The risk of radiation exposure during embryonic development is still a major problem in radiotoxicology. In this study we investigated the response of the murine embryonic stem cell (mESC) line D3 to two radiation qualities: sparsely ionizing X-rays and densely ionizing carbon ions. We analyzed clonogenic cell survival, proliferation, induction of chromosome aberrations as well as the capability of cells to differentiate to beating cardiomyocytes up to 3 days after exposure. Our results show that, for all endpoints investigated, carbon ions are more effective than X-rays at the same radiation dose. Additionally, in long term studies (≥8 days post-irradiation) chromosomal damage and the pluripotency state were investigated. These studies reveal that pluripotency markers are present in the progeny of cells surviving the exposure to both radiation types. However, only in the progeny of X-ray exposed cells the aberration frequency was comparable to that of the control population, while the progeny of carbon ion irradiated cells harbored significantly more aberrations than the control, generally translocations. We conclude that cells surviving the radiation exposure maintain pluripotency but may carry stable chromosomal rearrangements after densely ionizing radiation.

  14. A Simple and Efficient Method of Slow Freezing for Human Embryonic Stem Cells and Induced Pluripotent Stem Cells.

    PubMed

    Imaizumi, Keitaro; Iha, Momoe; Nishishita, Naoki; Kawamata, Shin; Nishikawa, Shinichi; Akuta, Teruo

    2016-01-01

    Protocols available for the cryopreservation of human embryonic stem (ES) and induced pluripotent stem (iPS) cells are very inefficient and laborious compared to those for the cryopreservation of murine ES/iPS cells or other general cell lines. While the vitrification method may be adequate when working with small numbers of human ES/iPS cells, it requires special skills and is unsuitable when working with large cell numbers. Here, we describe a simple and efficient method for the cryopreservation of hES/hiPS cells that is based on a conventional slow freezing method that uses a combination of Pronase/EDTA for Stem™ and CP-5E™ [final concentrations: 6 % hydroxyethyl starch, 5 % DMSO, and 5 % ethylene glycol in saline]. CP-5E™ is highly effective for the cryopreservation of small cell clumps produced by hES/hiPS colony detachment in the presence of Pronase and EDTA (Pronase/EDTA for Stem™, a formulation containing multiple digestive enzymes from Streptomyces griseus). This novel method would be quite useful for large-scale hES/iPS cell banking for use in clinical applications.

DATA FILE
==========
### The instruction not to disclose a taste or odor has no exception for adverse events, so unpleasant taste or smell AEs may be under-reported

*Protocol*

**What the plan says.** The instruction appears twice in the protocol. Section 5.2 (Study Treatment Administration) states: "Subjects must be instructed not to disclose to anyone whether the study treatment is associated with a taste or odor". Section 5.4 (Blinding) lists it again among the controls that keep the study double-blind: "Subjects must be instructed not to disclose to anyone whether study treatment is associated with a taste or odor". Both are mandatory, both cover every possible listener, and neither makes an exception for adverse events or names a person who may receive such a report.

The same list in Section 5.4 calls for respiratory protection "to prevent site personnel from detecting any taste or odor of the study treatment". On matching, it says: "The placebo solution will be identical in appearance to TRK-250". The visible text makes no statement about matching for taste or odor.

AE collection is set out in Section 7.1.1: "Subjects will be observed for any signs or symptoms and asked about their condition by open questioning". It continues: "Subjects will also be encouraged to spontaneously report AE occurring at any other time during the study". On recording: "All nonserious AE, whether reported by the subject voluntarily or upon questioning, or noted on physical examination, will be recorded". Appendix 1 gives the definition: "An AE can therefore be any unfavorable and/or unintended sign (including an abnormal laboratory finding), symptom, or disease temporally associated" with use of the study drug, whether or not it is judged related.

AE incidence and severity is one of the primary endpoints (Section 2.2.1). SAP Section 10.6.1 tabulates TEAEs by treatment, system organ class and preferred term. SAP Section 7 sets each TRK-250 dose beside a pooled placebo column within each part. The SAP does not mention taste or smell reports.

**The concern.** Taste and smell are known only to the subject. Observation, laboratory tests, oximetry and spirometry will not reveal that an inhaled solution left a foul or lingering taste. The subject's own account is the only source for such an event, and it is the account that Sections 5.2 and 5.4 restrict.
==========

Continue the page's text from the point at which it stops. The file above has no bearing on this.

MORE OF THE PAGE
15. Islet Endothelial Cells Derived From Mouse Embryonic Stem Cells.

    PubMed

    Jain, Neha; Lee, Eun Jung

    2016-01-01

    The islet endothelium comprises a specialized population of islet endothelial cells (IECs) expressing unique markers such as nephrin and α-1 antitrypsin (AAT) that are not found in endothelial cells in surrounding tissues. However, due to difficulties in isolating and maintaining a pure population of these cells, the information on these islet-specific cells is currently very limited. Interestingly, we have identified a large subpopulation of endothelial cells exhibiting IEC phenotype, while deriving insulin-producing cells from mouse embryonic stem cells (mESCs). These cells were identified by the uptake of low-density lipoprotein (LDL) and were successfully isolated and subsequently expanded in endothelial cell culture medium. Further analysis demonstrated that the mouse embryonic stem cell-derived endothelial cells (mESC-ECs) not only express classical endothelial markers, such as platelet endothelial cell adhesion molecule (PECAM1), thrombomodulin, intercellular adhesion molecule-1 (ICAM-1), and endothelial nitric oxide synthase (eNOS) but also IEC-specific markers such as nephrin and AAT. Moreover, mESC-ECs secrete basement membrane proteins such as collagen type IV, laminin, and fibronectin in culture and form tubular networks on a layer of Matrigel, demonstrating angiogenic activity. Further, mESC-ECs not only express eNOS, but also its eNOS expression is glucose dependent, which is another characteristic phenotype of IECs. With the ability to obtain highly purified IECs derived from pluripotent stem cells, it is possible to closely examine the function of these cells and their interaction with pancreatic β-cells during development and maturation in vitro. Further characterization of tissue-specific endothelial cell properties may enhance our ability to formulate new therapeutic angiogenic approaches for diabetes.

  16. Mesenchymal stem cell like (MSCl) cells generated from human embryonic stem cells support pluripotent cell growth

    SciTech Connect

    Varga, Nora; Vereb, Zoltan; Rajnavoelgyi, Eva; Nemet, Katalin; Uher, Ferenc; Sarkadi, Balazs; Apati, Agota

    2011-10-28

    Highlights: Black-Right-Pointing-Pointer MSC like cells were derived from hESC by a simple and reproducible method. Black-Right-Pointing-Pointer Differentiation and immunosuppressive features of MSCl cells were similar to bmMSC. Black-Right-Pointing-Pointer MSCl cells as feeder cells support the undifferentiated growth of hESC. -- Abstract: Mesenchymal stem cell like (MSCl) cells were generated from human embryonic stem cells (hESC) through embryoid body formation, and isolated by adherence to plastic surface. MSCl cell lines could be propagated without changes in morphological or functional characteristics for more than 15 passages. These cells, as well as their fluorescent protein expressing stable derivatives, efficiently supported the growth of undifferentiated human embryonic stem cells as feeder cells. The MSCl cells did not express the embryonic (Oct4, Nanog, ABCG2, PODXL, or SSEA4), or hematopoietic (CD34, CD45, CD14, CD133, HLA-DR) stem cell markers, while were positive for the characteristic cell surface markers of MSCs (CD44, CD73, CD90, CD105). MSCl cells could be differentiated toward osteogenic, chondrogenic or adipogenic directions and exhibited significant inhibition of mitogen-activated lymphocyte proliferation, and thus presented immunosuppressive features. We suggest that cultured MSCl cells can properly model human MSCs and be applied as efficient feeders in hESC cultures.